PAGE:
Local Priest, Music Festival Use Jazz to Tackle Hunger
There’s a guitar-playing Catholic priest in Andersonville who has found a way to use jazz to address hunger in Chicago.
Father John Moulder, who presides at St. Gregory the Great, founded the Chi-Town Jazz Festival and serves as its director. The weeklong festival features nearly 20 groups at various locations, from Evanston to the South Loop, and kicks off the bulk of its seventh year this Sunday, March 6.
The festival is part jazz concert, part fundraiser: All musicians and performance venues donate the proceeds to different organizations that address hunger in Chicago, including Catholic Charities, Care for Real, Top Box Foods, North Park Friendship Center and the Hyde Park Food Pantry. The festival raised a total of $178,000 to date, with $46,000 of that raised during last year's fest.
In addition to his work as a priest, Moulder plays guitar and has composed his own works (he takes the stage with his group on the fest's closing night, March 12, at the Green Mill in Uptown). The idea for the festival came to him back in 2010 after seeing a similar one in New York. However, he wanted to add a charitable element with an issue he finds pressing.
“[Addressing hunger] is important because it’s such a fundamental need we have as human beings,” Moulder said. “We were in the thick of the economic downtown, and there was quite an elevation in terms of the need for food. A lot of people had lost their jobs or homes.”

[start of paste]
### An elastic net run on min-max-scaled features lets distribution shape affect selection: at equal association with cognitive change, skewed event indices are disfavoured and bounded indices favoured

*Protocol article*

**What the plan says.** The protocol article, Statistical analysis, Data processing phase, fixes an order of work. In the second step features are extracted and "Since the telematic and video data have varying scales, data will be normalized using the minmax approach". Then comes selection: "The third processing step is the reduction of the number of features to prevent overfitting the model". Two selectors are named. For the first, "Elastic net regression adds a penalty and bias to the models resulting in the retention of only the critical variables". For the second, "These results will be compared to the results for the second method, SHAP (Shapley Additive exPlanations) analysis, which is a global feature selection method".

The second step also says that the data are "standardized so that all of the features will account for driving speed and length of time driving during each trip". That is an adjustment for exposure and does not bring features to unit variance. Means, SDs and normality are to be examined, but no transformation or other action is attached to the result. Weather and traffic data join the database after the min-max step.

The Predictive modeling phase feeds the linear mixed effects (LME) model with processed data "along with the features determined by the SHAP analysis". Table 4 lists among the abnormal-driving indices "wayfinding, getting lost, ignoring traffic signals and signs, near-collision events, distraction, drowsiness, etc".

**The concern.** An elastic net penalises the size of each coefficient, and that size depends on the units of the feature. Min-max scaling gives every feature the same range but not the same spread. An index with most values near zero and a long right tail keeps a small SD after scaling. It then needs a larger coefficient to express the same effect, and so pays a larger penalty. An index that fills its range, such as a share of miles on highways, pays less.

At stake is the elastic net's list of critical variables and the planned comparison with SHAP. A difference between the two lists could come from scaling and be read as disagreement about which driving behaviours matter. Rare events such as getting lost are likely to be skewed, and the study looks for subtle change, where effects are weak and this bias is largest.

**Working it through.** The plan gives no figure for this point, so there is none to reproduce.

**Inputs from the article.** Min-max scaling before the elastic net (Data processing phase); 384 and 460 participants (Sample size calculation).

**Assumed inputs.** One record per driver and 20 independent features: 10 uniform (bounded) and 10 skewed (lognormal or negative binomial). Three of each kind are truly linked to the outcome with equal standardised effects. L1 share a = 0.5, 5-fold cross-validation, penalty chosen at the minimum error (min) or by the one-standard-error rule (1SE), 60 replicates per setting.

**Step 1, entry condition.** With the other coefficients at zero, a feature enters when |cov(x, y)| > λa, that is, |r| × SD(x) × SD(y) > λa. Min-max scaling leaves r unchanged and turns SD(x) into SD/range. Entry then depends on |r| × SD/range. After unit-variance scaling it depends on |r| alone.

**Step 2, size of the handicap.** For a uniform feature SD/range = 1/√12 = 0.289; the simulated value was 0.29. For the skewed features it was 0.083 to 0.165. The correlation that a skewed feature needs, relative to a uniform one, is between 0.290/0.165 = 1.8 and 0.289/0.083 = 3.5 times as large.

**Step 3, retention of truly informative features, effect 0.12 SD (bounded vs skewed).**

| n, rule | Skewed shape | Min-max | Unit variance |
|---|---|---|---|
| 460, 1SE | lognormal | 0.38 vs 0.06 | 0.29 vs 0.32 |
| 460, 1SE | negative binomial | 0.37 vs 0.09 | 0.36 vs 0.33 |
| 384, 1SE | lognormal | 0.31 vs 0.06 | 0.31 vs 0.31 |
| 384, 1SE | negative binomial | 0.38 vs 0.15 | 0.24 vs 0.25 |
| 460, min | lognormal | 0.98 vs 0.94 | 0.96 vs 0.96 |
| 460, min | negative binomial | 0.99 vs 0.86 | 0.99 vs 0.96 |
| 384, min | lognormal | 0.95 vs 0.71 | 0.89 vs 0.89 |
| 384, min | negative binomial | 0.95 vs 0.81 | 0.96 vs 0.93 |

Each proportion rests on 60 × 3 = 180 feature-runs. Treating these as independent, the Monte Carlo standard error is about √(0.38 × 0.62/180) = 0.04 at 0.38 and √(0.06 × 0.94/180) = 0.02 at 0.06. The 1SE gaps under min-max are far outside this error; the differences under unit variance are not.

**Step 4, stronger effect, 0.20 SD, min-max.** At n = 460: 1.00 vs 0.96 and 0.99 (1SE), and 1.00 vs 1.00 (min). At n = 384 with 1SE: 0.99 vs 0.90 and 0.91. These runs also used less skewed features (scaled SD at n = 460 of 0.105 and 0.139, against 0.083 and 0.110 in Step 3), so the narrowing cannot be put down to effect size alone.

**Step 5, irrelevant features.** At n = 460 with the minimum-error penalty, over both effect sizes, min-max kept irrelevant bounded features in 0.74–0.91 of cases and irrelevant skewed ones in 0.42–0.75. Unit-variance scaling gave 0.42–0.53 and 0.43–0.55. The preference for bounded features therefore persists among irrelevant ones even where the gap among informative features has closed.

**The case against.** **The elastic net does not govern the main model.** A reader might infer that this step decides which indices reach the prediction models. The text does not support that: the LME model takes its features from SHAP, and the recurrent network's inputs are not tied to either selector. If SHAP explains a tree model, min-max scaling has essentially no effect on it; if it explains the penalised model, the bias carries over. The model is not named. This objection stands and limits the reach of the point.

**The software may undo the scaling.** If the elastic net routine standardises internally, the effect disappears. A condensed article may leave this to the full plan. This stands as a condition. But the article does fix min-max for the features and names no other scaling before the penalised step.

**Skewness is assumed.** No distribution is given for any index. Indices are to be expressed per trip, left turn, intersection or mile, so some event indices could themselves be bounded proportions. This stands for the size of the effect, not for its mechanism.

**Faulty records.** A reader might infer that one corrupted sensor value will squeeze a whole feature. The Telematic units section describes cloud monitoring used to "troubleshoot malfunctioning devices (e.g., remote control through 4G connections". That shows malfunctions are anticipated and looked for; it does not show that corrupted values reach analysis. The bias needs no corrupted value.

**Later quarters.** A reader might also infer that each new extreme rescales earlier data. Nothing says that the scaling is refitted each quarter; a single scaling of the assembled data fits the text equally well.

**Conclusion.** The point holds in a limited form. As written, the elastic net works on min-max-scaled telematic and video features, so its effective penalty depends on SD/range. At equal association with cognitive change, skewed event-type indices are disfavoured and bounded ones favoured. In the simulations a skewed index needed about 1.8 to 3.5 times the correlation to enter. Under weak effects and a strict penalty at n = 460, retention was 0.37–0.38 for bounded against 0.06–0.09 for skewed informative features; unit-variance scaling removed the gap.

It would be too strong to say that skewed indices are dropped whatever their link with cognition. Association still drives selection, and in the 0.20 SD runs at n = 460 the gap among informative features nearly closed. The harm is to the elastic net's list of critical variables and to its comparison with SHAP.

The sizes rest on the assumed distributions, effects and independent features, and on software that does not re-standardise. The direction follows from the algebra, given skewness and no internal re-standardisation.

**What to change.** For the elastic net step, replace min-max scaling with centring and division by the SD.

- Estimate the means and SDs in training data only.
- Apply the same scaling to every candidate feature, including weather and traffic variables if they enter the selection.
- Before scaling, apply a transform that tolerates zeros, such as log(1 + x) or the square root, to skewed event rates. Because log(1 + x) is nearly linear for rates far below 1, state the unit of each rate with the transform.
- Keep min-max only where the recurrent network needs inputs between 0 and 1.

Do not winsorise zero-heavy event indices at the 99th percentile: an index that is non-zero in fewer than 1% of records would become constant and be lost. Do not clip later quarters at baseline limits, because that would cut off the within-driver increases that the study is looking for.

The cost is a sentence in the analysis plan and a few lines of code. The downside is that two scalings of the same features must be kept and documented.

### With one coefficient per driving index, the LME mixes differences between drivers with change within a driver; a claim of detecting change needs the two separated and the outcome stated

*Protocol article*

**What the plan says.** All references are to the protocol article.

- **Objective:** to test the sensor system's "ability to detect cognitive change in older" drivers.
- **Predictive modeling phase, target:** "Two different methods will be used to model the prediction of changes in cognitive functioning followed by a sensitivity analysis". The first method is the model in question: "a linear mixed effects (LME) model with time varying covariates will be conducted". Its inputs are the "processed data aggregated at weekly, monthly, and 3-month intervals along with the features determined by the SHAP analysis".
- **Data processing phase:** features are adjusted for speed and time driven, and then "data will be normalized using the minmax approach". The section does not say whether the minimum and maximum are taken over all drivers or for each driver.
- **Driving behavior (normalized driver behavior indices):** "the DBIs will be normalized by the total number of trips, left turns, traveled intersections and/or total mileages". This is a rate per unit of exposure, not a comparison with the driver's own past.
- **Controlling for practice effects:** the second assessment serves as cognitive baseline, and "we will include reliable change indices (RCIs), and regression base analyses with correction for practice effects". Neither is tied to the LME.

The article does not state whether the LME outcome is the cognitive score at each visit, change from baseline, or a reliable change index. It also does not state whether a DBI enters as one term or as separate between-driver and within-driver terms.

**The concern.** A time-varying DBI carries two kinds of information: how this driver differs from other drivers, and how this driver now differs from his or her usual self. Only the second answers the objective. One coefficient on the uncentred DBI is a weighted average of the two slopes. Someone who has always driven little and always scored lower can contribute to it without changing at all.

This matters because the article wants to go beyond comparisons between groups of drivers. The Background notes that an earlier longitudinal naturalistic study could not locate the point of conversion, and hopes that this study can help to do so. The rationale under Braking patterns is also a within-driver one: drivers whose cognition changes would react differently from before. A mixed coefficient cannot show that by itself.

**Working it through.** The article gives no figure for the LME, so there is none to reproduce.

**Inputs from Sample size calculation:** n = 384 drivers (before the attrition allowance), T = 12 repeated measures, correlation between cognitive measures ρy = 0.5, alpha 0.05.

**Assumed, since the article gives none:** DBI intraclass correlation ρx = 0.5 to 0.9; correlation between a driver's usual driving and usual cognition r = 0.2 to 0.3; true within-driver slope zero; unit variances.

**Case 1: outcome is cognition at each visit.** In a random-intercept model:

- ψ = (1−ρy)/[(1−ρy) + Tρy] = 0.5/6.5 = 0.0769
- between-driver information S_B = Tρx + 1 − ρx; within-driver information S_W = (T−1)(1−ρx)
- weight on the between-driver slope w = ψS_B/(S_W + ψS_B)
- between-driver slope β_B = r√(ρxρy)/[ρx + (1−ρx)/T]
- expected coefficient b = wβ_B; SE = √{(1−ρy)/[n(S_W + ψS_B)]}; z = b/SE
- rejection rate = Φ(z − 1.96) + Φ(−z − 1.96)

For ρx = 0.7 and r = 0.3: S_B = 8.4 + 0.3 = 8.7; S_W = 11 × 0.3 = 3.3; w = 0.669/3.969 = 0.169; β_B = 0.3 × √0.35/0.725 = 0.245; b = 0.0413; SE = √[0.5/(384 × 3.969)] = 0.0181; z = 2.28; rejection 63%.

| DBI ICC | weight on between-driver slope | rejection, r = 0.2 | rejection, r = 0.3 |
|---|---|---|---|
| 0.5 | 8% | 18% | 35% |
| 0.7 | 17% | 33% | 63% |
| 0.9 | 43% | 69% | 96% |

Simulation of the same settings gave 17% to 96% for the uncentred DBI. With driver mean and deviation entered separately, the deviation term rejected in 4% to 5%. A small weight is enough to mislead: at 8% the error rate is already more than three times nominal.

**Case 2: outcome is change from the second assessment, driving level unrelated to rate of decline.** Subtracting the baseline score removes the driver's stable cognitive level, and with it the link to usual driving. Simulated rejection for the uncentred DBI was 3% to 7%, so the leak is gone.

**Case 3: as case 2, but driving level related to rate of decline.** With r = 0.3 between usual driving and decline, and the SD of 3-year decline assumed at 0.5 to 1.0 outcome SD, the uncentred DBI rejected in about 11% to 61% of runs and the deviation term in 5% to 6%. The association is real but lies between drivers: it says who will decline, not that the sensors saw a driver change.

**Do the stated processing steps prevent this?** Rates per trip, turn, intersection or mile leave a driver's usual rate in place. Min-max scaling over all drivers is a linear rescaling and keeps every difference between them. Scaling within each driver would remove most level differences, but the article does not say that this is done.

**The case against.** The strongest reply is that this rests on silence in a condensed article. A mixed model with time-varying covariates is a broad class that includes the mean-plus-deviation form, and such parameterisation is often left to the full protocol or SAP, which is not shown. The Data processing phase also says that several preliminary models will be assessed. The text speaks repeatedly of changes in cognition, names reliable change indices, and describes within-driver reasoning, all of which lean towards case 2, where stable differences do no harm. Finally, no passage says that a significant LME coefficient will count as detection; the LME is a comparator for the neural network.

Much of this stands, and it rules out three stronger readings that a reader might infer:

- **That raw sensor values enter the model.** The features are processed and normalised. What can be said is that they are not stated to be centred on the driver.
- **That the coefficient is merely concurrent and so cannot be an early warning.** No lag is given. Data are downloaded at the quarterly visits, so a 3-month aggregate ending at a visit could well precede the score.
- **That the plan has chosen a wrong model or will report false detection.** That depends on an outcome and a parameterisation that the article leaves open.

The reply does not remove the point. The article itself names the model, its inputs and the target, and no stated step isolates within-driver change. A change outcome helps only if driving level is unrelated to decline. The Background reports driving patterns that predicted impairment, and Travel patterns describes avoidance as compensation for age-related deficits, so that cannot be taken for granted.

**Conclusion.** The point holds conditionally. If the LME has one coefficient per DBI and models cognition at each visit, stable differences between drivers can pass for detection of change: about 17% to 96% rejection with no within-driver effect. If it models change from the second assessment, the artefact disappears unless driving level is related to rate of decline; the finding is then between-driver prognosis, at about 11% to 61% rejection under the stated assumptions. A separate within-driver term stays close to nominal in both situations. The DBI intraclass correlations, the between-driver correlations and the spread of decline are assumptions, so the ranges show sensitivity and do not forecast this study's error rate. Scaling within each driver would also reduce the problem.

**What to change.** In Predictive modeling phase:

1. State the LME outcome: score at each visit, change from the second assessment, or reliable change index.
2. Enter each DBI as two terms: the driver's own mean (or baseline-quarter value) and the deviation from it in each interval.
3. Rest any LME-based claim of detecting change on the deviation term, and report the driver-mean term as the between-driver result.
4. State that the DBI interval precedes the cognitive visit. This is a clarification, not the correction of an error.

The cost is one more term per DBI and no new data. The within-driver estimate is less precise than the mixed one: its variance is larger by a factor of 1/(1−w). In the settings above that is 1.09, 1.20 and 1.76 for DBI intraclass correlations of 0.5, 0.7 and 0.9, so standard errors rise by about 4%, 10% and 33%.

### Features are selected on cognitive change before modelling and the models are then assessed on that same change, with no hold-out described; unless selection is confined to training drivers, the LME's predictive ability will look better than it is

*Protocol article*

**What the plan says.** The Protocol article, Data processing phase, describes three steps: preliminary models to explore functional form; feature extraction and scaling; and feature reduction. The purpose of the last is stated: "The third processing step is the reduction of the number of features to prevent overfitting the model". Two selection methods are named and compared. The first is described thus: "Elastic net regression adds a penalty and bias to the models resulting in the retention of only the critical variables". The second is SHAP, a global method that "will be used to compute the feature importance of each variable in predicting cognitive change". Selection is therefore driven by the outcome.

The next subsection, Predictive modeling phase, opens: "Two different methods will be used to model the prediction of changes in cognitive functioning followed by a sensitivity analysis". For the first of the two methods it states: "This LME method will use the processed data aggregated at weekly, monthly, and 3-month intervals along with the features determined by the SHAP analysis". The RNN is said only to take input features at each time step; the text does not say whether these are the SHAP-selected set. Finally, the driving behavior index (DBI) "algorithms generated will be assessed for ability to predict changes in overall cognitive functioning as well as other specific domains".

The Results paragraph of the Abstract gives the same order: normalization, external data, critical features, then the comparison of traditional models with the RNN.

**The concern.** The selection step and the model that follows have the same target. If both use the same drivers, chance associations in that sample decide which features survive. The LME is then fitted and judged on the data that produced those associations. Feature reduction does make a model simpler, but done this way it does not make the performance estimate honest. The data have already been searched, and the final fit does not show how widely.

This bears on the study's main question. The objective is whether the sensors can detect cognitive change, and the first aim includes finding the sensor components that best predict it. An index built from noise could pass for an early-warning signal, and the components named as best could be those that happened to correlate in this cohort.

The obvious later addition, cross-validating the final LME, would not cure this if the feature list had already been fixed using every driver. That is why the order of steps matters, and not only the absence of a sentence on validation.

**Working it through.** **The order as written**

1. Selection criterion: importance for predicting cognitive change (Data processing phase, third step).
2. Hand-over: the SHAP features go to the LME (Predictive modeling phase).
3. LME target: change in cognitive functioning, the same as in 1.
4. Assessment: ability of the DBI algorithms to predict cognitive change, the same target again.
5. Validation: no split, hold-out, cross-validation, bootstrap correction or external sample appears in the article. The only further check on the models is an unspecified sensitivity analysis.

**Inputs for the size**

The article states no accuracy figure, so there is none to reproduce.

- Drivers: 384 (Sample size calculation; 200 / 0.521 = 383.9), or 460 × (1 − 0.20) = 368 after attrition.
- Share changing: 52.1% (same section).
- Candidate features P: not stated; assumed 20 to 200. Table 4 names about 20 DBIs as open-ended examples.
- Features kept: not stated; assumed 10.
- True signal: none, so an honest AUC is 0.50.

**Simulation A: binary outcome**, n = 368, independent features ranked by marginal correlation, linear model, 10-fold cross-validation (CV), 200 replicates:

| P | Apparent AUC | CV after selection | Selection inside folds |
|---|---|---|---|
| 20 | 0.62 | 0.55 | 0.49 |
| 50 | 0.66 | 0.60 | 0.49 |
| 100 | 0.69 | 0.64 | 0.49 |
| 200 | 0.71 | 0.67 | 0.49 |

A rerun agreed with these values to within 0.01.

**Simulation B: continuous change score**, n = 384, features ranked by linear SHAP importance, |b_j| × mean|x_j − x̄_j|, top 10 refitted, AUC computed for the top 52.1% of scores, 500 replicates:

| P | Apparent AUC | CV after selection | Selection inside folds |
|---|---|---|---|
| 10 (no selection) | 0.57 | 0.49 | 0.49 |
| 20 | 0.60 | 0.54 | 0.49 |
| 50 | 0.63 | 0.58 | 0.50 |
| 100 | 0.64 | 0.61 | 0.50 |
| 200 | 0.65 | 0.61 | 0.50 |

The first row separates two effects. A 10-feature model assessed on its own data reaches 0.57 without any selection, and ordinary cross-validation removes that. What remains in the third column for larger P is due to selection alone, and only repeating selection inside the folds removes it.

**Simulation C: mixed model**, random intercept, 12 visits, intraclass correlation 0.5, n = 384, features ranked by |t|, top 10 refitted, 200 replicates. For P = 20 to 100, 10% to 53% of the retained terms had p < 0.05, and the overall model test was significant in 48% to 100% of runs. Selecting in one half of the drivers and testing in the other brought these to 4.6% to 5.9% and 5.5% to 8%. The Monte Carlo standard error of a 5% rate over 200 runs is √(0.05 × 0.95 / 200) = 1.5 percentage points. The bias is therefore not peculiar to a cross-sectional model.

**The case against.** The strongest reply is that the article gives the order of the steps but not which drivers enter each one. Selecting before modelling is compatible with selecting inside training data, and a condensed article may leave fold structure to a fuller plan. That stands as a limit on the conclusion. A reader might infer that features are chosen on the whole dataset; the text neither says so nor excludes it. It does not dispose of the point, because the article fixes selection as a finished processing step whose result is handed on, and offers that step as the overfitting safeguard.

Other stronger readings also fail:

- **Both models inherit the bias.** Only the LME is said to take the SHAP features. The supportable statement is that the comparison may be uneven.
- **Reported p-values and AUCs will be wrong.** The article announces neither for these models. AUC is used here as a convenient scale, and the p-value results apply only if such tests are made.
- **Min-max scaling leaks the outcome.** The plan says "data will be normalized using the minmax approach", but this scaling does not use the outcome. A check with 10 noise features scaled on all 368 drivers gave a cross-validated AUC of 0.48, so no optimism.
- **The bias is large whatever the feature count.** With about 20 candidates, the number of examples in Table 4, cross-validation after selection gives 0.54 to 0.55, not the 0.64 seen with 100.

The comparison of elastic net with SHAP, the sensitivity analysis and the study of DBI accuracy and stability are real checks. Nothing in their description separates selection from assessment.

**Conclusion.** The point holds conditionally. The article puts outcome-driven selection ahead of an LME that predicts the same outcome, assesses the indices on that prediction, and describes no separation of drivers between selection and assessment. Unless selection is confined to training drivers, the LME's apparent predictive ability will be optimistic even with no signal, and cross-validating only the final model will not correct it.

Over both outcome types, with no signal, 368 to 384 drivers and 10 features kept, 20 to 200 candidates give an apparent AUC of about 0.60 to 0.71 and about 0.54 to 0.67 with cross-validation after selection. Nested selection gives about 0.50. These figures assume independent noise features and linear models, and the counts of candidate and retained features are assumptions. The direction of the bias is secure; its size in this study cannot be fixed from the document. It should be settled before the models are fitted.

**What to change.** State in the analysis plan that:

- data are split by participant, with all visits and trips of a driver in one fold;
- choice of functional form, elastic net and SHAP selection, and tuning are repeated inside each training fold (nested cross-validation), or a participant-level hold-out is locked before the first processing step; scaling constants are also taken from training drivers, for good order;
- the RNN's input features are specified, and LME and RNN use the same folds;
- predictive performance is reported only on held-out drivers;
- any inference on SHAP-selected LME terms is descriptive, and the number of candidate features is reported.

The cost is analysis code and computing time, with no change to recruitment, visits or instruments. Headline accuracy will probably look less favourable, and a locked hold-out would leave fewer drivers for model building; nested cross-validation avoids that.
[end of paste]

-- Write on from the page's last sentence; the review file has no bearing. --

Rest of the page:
Moulder said that at the peak of the recession, pantries in the community saw a nearly 45 percent spike in requests for food and more hungry people were visiting local churches in search of help.
According to nationwide hunger-relief charity Feeding America, one in seven people in Illinois suffers from hunger.
“It’s a persistent issue, and it doesn’t go away even in the best of economic times,” Moulder said.
He said that using jazz as a means to recognize hunger is fitting, especially when attempting to understand those in society who are denied certain rights – what his faith community calls a “non-person.”
“One of the things about jazz is, its thirst for freedom, for liberation, the equality of persons is kind of built into the music in many ways,” Moulder said. “I don’t think you can appreciate jazz or the blues without appreciating the plight of the ‘non-person’ in society.”
“[Jazz] really has this sense of dignity and value of each person that somehow permeates the music and gets expressed further in this quest to be charitable to people, especially to those who are in such great need.”
This year’s festival includes performances by MacArthur "genius" award-winning jazz pianist Reginald Robinson, saxophonist Frank Catalano and other local jazz artists. A minimum donation of $20 is recommended for each show; $10 recommendation for students.
See the lineup below or visit the festival’s Facebook page to learn more.